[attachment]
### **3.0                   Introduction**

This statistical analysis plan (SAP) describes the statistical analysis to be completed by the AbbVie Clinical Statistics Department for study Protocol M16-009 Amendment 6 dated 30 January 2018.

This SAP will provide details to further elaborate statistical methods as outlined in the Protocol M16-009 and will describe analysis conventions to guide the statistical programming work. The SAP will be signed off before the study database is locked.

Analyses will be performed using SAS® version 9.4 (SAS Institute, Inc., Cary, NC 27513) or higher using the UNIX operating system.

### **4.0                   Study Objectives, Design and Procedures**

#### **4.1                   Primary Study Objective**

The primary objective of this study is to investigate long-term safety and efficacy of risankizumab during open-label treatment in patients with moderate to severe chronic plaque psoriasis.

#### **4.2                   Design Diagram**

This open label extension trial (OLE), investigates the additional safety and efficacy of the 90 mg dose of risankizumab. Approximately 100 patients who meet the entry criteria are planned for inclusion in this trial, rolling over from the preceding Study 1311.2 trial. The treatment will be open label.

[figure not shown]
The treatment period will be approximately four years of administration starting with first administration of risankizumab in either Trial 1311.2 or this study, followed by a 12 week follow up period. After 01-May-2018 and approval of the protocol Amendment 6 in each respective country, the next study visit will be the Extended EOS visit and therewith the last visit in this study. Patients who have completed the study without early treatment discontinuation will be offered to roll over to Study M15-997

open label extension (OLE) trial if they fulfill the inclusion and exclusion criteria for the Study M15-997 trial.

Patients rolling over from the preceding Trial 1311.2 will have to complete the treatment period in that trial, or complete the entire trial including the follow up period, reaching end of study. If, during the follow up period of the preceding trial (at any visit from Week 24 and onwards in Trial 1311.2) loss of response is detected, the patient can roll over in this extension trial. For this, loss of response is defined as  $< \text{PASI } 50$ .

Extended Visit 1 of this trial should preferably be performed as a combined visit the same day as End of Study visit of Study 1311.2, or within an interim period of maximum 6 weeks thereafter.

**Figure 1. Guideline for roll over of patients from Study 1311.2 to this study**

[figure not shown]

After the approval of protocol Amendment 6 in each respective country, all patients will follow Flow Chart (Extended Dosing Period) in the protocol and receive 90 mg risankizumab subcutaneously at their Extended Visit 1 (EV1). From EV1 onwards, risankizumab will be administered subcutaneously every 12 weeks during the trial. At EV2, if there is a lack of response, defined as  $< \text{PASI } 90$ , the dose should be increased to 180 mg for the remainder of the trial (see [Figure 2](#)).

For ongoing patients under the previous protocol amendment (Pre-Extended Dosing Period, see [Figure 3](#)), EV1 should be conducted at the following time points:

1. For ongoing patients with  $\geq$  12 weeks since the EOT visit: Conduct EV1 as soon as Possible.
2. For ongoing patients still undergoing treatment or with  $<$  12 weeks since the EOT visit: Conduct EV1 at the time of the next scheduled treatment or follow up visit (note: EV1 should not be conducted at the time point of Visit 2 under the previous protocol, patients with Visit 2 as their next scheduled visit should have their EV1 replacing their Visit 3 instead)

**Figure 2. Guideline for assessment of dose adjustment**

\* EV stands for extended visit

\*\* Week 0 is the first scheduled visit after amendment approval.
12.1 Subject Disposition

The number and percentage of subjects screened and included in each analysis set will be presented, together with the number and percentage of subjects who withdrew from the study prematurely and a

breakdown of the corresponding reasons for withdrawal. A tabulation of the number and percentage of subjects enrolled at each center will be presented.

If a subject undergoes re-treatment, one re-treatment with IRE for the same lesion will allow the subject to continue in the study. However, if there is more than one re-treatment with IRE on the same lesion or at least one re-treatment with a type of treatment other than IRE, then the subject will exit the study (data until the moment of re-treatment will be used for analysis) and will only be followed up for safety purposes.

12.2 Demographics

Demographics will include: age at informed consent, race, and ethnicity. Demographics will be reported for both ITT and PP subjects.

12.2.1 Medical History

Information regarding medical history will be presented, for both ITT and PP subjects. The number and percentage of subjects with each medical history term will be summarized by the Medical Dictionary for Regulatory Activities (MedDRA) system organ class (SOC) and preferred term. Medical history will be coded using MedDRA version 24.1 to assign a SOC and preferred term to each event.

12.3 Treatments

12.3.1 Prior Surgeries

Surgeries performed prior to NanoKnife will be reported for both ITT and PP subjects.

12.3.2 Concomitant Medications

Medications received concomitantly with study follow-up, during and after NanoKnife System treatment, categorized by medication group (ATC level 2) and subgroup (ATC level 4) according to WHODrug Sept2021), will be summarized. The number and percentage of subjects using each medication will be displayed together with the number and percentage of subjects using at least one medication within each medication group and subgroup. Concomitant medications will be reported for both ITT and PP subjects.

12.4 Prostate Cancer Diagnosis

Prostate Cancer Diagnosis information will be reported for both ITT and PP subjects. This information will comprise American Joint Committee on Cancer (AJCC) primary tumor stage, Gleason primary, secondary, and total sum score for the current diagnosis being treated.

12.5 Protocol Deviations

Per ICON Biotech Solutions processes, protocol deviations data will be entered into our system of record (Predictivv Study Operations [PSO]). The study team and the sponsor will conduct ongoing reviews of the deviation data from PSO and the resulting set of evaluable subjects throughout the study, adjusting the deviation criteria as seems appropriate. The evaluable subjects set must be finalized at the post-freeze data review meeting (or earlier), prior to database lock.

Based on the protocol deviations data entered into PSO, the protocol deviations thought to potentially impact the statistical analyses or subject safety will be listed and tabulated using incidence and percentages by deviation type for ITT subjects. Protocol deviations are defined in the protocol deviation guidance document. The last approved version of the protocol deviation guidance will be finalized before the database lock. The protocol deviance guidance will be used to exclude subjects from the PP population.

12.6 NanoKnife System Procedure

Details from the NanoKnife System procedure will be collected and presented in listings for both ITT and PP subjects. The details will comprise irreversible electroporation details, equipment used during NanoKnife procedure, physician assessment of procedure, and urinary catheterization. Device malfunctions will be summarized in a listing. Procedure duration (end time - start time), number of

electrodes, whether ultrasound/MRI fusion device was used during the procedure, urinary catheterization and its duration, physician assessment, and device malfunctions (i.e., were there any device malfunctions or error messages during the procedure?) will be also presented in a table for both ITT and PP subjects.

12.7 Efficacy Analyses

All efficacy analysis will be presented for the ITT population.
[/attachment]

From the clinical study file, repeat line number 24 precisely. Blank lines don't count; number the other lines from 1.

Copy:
12.1 Subject Disposition